Ten Miles Square


June 20, 2012 11:10 AM “Liberal”

By Jonathan Bernstein

Earlier in the week I asked why liberals don’t use Democratic House and Senate primaries the way that conservatives use Republican primaries.

Nick Baumann believes it’s just about an ideology gap, and refers to Gallup’s charts which show that far more Republicans identify as conservatives than Democrats identify as liberals.

I’m pretty skeptical about this. It’s certainly true that there’s a big difference in self-identification, but it’s not at all clear what that means. It does not, for example, mean that the movement conservative position on most issues tends to be the most popular one. Instead, polling majorities on policy are all over the place.

I don’t want to say that the self-identification thing is totally meaningless. It certainly seems to reflect something out there, and it has consequences; in terms of primary elections, it’s certainly true that Republican candidates fight over who is “really” conservative while Democratic candidates don’t really do that. But does that have anything to do with issue content? Does it have anything to do with what we think of as ideology? I don’t think there’s a lot of evidence for that.

Again: the difference that I was talking about in Congressional primaries doesn’t seem to be there at the presidential level. For presidential nominations, both sides seem to me to have a more or less equivalent set of litmus test issues, and you really can’t get nominated unless you’re on the correct side of them — and I think it’s hard to make the case that Democrats are more flexible about it than Republicans, or more likely to nominate party moderates.

And as for the self-identification numbers, I just don’t think they’re worth very much. Something, yes, but not very much.

[Cross-posted at A plain blog about politics]

Jonathan Bernstein is a political scientist who writes about American politics, especially the presidency, Congress, parties, and elections.


  • Tony Greco on June 20, 2012 2:00 PM:

    I agree with you about the limited significance of the ideological self-identification numbers. Still, it seems clear that a very large proportion of Republican primary voters--very likely a majority--are in practical terms fervent ideological right-wingers. I don't think you have a similarly large proportion of fervently ideological liberals--even "practical" as opposed to "self-identifying" liberals--among Democratic primary voters.

  • Sean Scallon on June 20, 2012 3:09 PM:

    "I don't think you have a similarly large proportion of fervently ideological liberals--even "practical" as opposed to "self-identifying" liberals--among Democratic primary voters."

    Maybe not now but I think it's changing. It's already happening in Wisconsin, the 2011 protests have started to result in an increase in Progressive primary challengers against incumbents and for open seats. You'll see more of this kind of activism if Obama wins or loses because what other step is there to take in a political context? You want more Democrats to be liberals than you have to elect them in the primaries. Look at how primary challenges drove the Republicans to the Right. There's no reason why, in a smaller electorate, it can't work for the Left. I happened to think Lamont's campaign in Connecticut in 2006 paved the way for Obama in 2008.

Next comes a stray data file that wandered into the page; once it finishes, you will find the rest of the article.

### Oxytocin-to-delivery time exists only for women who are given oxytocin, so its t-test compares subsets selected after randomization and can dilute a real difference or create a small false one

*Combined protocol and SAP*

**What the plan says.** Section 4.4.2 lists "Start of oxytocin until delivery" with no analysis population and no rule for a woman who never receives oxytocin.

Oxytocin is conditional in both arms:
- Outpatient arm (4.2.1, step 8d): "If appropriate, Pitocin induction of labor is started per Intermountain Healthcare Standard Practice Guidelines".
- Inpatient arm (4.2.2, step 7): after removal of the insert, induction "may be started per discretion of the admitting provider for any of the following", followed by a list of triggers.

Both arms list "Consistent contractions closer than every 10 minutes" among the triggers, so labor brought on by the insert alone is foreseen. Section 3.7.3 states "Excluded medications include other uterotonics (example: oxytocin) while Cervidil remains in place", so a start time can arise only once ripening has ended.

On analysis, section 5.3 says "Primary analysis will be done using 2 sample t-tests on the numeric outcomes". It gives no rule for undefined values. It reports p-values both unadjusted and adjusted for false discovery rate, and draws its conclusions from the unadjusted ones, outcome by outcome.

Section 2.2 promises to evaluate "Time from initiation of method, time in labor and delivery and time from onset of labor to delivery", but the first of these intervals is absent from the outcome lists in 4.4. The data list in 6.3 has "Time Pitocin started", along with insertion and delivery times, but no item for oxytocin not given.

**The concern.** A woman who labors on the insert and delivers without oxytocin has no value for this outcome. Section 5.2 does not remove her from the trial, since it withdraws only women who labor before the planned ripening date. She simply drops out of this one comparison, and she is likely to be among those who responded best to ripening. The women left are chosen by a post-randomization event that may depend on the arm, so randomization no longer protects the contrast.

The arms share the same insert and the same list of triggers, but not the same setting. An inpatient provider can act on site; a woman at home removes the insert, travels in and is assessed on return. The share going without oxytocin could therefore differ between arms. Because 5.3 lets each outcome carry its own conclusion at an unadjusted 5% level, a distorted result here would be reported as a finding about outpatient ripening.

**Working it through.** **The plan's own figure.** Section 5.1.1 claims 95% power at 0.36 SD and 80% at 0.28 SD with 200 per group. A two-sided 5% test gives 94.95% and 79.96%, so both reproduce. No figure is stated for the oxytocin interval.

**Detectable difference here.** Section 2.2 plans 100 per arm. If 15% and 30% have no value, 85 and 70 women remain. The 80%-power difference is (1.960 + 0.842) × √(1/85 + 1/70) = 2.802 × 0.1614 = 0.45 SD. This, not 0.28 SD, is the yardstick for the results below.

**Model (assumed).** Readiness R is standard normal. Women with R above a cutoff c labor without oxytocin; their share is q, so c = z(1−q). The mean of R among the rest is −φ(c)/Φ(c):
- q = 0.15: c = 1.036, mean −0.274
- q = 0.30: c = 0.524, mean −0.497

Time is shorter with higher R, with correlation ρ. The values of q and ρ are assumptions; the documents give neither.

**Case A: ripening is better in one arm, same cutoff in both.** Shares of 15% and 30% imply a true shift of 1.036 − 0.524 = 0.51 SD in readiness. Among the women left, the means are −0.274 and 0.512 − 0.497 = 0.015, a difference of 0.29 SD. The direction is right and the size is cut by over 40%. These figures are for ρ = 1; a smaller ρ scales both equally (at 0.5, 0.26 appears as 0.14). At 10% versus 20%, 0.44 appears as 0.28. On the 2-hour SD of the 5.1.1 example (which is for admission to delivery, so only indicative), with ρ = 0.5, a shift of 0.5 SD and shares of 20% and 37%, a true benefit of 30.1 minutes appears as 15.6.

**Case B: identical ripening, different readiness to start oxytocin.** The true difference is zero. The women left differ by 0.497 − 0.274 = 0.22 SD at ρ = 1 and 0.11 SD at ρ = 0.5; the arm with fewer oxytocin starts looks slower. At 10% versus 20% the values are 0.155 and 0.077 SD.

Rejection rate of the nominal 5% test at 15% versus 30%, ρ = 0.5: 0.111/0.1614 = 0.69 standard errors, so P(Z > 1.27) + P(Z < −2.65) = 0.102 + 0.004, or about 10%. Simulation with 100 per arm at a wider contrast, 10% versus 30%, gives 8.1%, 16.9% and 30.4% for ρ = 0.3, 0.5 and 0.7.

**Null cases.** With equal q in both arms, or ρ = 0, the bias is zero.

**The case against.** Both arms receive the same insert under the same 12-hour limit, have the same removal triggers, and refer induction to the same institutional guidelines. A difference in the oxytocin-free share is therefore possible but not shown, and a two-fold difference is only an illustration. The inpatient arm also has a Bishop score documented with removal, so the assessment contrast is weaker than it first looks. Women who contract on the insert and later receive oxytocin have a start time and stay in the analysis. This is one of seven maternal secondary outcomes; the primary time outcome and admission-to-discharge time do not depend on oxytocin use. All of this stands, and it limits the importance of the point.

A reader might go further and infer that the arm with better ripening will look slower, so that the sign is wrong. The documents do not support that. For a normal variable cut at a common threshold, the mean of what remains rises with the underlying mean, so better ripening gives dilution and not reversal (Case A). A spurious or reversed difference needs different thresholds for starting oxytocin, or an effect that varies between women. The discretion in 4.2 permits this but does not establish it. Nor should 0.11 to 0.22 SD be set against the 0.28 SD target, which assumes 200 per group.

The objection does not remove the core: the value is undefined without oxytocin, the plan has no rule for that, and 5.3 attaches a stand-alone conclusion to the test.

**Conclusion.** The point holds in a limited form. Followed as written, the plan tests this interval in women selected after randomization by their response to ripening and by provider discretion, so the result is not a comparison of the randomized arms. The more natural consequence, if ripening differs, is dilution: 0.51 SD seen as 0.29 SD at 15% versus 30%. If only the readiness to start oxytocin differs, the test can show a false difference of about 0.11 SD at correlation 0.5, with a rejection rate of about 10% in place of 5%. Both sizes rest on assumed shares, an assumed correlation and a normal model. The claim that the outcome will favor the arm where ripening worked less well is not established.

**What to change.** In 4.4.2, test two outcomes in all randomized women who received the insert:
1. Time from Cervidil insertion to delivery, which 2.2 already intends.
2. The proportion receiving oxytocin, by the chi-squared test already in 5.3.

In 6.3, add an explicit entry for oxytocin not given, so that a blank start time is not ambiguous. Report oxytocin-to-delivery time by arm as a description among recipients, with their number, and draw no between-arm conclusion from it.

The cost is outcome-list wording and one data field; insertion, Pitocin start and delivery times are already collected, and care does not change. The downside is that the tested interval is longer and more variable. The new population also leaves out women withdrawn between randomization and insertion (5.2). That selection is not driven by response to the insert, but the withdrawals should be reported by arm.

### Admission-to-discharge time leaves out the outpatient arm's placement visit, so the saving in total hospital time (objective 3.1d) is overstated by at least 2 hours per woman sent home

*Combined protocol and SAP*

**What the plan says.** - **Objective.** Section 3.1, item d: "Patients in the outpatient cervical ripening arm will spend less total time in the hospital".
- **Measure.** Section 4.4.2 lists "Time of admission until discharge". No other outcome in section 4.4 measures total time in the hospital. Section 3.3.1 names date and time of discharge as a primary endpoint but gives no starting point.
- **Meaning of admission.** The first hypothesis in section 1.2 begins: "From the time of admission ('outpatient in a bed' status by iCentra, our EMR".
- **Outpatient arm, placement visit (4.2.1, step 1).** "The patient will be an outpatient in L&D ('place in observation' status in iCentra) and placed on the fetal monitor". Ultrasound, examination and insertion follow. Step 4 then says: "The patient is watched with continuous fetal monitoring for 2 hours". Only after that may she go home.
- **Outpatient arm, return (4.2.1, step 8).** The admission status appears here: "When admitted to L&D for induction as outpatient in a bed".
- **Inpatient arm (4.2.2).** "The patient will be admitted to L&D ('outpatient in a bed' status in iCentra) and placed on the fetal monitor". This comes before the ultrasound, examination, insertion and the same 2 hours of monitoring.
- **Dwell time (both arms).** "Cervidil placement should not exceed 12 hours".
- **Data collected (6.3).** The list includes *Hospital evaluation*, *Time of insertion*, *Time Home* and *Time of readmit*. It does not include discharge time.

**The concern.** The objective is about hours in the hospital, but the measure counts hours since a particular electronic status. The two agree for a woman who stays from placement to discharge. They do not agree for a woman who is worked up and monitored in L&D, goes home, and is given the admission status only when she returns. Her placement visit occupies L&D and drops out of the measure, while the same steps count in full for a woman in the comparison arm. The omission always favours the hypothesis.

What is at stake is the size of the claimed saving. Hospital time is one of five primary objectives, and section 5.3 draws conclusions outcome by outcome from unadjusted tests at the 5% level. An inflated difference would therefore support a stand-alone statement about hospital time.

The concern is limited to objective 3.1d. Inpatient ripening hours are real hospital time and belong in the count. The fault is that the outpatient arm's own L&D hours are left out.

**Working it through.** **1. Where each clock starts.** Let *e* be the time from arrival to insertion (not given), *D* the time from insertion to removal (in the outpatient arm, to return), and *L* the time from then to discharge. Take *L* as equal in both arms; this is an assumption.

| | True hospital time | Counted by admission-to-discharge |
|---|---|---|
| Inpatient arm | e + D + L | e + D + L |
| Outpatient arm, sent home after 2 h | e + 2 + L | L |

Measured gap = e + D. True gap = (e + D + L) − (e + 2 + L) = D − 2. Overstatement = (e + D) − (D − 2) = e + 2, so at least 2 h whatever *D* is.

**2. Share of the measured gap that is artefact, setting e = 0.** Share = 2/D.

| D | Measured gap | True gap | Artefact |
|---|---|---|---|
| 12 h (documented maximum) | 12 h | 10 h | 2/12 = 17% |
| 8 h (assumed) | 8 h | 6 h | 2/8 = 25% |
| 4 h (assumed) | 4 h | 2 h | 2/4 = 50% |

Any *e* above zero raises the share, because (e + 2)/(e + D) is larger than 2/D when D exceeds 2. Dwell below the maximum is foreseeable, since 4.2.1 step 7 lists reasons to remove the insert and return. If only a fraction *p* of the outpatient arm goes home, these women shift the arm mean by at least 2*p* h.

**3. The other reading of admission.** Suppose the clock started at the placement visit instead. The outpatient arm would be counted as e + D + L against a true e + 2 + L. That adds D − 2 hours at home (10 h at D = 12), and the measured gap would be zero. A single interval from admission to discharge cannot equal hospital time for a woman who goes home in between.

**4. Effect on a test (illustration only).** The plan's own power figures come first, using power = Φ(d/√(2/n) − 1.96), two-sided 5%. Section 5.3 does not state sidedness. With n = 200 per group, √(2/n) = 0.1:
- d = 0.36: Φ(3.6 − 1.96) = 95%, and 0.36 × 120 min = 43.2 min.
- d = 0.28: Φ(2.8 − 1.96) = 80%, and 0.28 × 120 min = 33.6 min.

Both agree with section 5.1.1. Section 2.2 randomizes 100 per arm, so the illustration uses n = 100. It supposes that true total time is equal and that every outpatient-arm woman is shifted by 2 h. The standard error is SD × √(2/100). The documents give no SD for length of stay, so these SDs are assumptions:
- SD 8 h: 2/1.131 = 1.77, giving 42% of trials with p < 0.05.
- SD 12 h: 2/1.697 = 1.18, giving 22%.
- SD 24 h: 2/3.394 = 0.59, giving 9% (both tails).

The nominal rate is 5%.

• Mitch on June 20, 2012 5:53 PM:

    How much of this self-identification has to do with the fact that the word "Liberal" has been turned into profanity?

    I had an ex-girlfriend say once, "I know you vote Democrat, but I had no idea you were a LIBERAL." Her sweet voice practically oozed scorn as she said the dreaded L-word.

    It's no wonder that fewer Dem voters call themselved Liberal, as opposed to the vast majority of GOP voters taking the title Conservative.

    After all, the GOP has defined the word Liberal for decades. Pretty much like they define nearly anything involving American politics. The GOP makes a false statement, the Dems are too passive to make any corrections. Thus, Liberal is a bad word. And many people have no idea what it is even supposed to mean, beyond "supporting abortion and gay marriage."

  • boatboy_srq on June 21, 2012 9:40 AM:

    It's probably fairer to say that a plurality of Democrats would identify as "moderate": the progressive wing of the party is more fragmented and regional, and the Democratic umbrella has remained inclusive even as God's Own Party has purged bloc after bloc in No True Scotsman fashion.

    I disagree that the Dems are in a position to snag the "Progressive" mantle just yet. Of the two main parties they're the one that still tolerates differences in opinion on policy and on approaches to issues. With the GOP going full-metal wingnut that may be a liability, but it's far healthier than the "with-us-or-against-us" absolutism seen in the opposition.

    "Liberal," as Mitch points out, has (thanks to GOP Newspeak) become synonymous with "something vaguely bad, and probably related to commies, queers or feminazis." Say "liberal" in front of a GOPer these days and you'll get only a slightly quieter response than if you said "Auschwitz" in front of a Holocaust survivor. If the US is going to restore some semblance of sanity to the debate, the first and most important task is to stop the Reichwing from redefining the terms used in public discourse and rewriting the dictionary to suit their own mindset.